Vitreomacular Traction

New biomarker holds promise in treating vitreomacular traction disorders. Dermot McGrath reports from the EURETINA 2021 Virtual Congress.

Dermot McGrath

Posted: Wednesday, December 1, 2021

New biomarker holds promise in treating vitreomacular traction disorders. Dermot McGrath reports from the EURETINA 2021 Virtual Congress.

The extent of preoperative traction is the most significant predictive factor for the success of ocriplasmin therapy in vitreomacular traction (VMT) disorders, according to a study presented at the 2021 congress.

“We found the optimal cut-off value of the VMT diameter for ocriplasmin therapy could be statistically defined as 480 μm and may thus be a new quantitative biomarker to predict treatment success,” Sami Al-Nawaiseh MD said.

Further factors with significant predictive influence on outcomes included age, lens status, hypertension, and absence of diabetes mellitus.

Vitreomacular traction is characterised by anomalous posterior vitreous detachment accompanied by anatomic distortion of the fovea, which may include pseudocysts, macular schisis, cystoid macular oedema, and subretinal fluid. The current classification for vitreomacular traction is set by the International Vitreomacular Traction Study Group, explained Dr Al-Nawaiseh, and can be subclassified by the diameter of vitreous attachment to the macular surface as measured by OCT.

Approved by the US FDA in 2012, ocriplasmin works by dissolving the proteins that link the vitreous to the macula, resulting in posterior detachment of the vitreous from the retina. Dr Al-Nawaiseh’s retrospective, consecutive, interventional study included 106 patients with symptomatic VMT with a deformed foveal contour. All of the patients received ocriplasmin through intravitreal injection. Exclusion criteria included diagnosis of full-thickness macular hole, presence of other vitreoretinal pathologies such as epiretinal membrane, and missing or substandard OCT images.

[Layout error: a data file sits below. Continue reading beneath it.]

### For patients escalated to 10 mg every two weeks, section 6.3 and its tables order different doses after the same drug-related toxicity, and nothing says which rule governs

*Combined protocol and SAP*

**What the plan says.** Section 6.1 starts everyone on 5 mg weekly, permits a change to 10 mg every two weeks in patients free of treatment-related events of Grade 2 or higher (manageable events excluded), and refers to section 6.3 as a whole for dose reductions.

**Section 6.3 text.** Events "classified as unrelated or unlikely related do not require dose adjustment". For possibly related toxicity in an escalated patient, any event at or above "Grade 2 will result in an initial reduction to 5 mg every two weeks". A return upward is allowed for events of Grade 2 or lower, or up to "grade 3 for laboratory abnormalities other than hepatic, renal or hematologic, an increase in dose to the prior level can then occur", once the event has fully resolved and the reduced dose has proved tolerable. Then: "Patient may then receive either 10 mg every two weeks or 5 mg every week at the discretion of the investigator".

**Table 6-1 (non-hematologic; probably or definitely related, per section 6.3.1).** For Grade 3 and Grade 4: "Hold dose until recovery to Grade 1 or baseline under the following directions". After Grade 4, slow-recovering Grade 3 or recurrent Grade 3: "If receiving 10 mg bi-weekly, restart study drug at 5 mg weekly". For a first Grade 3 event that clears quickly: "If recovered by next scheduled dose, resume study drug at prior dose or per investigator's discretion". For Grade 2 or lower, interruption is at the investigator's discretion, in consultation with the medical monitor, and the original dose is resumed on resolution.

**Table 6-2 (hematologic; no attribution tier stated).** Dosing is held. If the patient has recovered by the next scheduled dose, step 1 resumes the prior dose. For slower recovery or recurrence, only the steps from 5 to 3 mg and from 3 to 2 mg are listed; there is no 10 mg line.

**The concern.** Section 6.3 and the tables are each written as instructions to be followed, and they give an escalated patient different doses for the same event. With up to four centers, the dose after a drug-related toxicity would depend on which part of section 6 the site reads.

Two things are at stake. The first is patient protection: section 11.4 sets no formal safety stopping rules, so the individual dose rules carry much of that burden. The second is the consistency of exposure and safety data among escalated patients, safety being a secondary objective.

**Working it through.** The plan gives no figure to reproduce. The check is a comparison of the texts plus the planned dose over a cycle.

Among the grouped risk factors analysed, phakic patients had a higher success rate than pseudophakic patients. Hypertension and diabetes mellitus type 2 absence also had a significant influence on the resolution of the VMT. For the continuous factors, patients with younger age and a smaller adhesion diameter before injection were shown to be predictive of anatomical success, Dr Al-Nawaiseh said.

“The statistically optimal threshold value for the adhesion size was 480 μm. Eyes below this limit had a 6.84-fold better chance of VMT resolution compared to eyes with a larger adhesion diameter,” he said.

Looking at the results in more detail, Dr Al-Nawaiseh said the overall success rate in this cohort was 60.4%. Broken down by traction diameter, this equated to 0% success for VMT greater than 1,500 μm, 64% for focal VMT less than 1,500 μm, and 76.5% for VMT less than 480 μm.

Comparing the results to earlier studies in the scientific literature, most of which reported a success rate in the range of 42% to 46%, Dr Al-Nawaiseh said patient selection was key to obtaining optimal outcomes.

“I think this emphasises the importance of rigorous patient selection as many of the earlier studies included patients with epiretinal membranes and other macular comorbidities,” he said.

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